Bashar Jackson, better known as the rapper Pop Smoke, has died. He was 20 years old. The news was confirmed to NPR in a statement from Republic Records, a label Jackson had worked with.
Jackson's cause of death was not confirmed, though in a press conference today, LAPD Captain Steve Lurie said that "at 4:55 this morning," LAPD officers received a phone call "from back east" that a house in the Hollywood Hills had been broken into, and that when officers arrived on the scene they discovered a shooting victim. The victim was then transported to Cedars-Sinai Hospital, where they were pronounced dead.
"We are devastated by the unexpected and tragic loss of Pop Smoke," Republic Records' statement reads. "Our prayers and thoughts go out to his family, friends and fans, as we mourn this loss together."
Jackson was raised in Canarsie, Brooklyn, growing up in a neighborhood and moment defined by cultural exchange. He was raised in a Panamanian household, he lived around West Indians, he played African drums in church and his first love as a recording artist was a beat from a U.K. producer who goes by 808Melo. That beat turned into Jackson's first song, "MPR," which he released in December 2018. Even in that early work, you could hear what millions more would gravitate towards over the next year: Jackson had a voice — billowing and ghoulish, scorched and scarily effortless. And his ear for beats was unlike any other in the nascent New York drill scene, a regional bubble of rappers taking on propulsive drum patterns with gritty street talk. Jackson dared to rap with a thick Brooklyn accent over grime-inflected beats with bass lines that sounded like transmissions from another planet.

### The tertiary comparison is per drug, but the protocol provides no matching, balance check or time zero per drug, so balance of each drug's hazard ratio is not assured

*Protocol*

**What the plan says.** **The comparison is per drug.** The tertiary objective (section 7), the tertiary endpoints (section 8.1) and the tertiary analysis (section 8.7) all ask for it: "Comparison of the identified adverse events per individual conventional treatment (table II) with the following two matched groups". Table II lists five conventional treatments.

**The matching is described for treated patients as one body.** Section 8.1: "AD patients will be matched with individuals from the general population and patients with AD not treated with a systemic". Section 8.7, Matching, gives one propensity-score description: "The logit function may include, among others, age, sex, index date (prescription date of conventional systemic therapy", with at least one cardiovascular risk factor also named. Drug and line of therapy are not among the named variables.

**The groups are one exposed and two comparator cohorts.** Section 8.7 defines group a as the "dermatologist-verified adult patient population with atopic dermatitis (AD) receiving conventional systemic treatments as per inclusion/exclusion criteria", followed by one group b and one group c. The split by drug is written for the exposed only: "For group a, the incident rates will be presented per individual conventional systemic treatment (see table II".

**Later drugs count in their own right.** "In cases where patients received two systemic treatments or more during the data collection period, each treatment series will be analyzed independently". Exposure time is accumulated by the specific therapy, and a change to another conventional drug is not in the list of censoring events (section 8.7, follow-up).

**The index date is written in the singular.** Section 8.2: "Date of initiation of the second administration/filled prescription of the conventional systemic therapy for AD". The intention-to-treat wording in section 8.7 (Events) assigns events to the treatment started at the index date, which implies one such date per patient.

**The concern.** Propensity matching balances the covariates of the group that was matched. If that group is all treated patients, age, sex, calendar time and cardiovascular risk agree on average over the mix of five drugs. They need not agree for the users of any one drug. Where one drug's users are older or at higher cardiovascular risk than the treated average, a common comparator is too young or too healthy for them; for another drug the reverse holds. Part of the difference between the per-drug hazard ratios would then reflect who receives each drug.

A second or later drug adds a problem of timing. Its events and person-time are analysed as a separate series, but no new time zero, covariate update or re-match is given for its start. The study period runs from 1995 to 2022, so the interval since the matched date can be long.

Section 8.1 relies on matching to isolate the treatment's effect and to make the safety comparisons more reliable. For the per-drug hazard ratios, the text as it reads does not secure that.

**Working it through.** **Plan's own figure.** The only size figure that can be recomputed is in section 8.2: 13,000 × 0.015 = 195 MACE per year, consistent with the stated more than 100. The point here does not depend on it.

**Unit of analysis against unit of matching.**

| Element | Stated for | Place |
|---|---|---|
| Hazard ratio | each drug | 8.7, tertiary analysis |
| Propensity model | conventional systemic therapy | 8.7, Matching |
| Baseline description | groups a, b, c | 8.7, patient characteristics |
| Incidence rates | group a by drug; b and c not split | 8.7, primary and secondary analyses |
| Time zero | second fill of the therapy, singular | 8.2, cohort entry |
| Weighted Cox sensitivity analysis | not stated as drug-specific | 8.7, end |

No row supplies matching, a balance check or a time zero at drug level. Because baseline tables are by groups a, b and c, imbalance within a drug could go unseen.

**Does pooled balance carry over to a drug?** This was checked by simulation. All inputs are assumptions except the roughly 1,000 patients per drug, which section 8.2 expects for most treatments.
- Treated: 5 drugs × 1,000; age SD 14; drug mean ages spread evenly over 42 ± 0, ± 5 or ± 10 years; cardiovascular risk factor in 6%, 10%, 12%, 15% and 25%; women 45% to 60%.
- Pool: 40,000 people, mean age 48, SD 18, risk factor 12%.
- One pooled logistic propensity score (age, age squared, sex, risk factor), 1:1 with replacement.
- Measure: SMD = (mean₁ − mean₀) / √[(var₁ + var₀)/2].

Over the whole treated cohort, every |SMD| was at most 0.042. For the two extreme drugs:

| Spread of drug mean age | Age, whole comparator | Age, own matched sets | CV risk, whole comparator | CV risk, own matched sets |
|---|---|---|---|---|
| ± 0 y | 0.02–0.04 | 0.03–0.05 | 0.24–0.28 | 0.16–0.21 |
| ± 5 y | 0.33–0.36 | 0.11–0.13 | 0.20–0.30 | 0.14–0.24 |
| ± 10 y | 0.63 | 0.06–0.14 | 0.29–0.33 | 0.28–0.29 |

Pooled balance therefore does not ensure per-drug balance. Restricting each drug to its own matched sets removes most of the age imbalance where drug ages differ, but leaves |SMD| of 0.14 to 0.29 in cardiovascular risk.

The lodestar for a New York drill hit may forever be Jackson's "Welcome To The Party." The city typically has its own song of the summer every year, and "Welcome To The Party" was the runaway favorite in 2019. A bludgeoning ode to excess, the single — which received remixes from Nicki Minaj, ASAP Ferg, Meek Mill and more — catapulted Jackson into the upper echelon of the city's rap talent. A deal with Republic Records followed soon after, as did his debut mixtape, Meet The Woo, and his second national hit, "Dior."
With Jackson's rapid success came increased attention from the NYPD. The rapper had a history of crime, but he and others from the New York drill scene were trying to come clean as they entered the spotlight. Still, during 2019's Rolling Loud NYC, the first time the rap-focused festival landed in the genre's birthplace, the NYPD removed Jackson, Sheff G, 22Gz and two more of the drill scene's rising rappers from the lineup.
As drill continues to rise in popularity, Jackson may be remembered as the face of the scene's ongoing battle with the NYPD.
The situation at Rolling Loud didn't slow him down; if anything, it seemed to put a battery in his back. Meet The Woo 2, released just weeks ago on Feb. 7, was a thrilling update to the first tape's sound, debuting at No. 7 on the Billboard 200 albums chart. It's easy to say that it sounds like a rapper mastering his form but the truth is that Pop Smoke's music was distinctly his own, defying pat categorization or classification.
Additional reporting by Andrew Flanagan.
You won’t find a paywall here. Come as often as you like — we’re not counting. You’ve found a like-minded tribe that cherishes what a free press stands for. If you can spend another couple of minutes making a pledge of as little as $5, you’ll feel like a superhero defending democracy for less than the cost of a month of Netflix.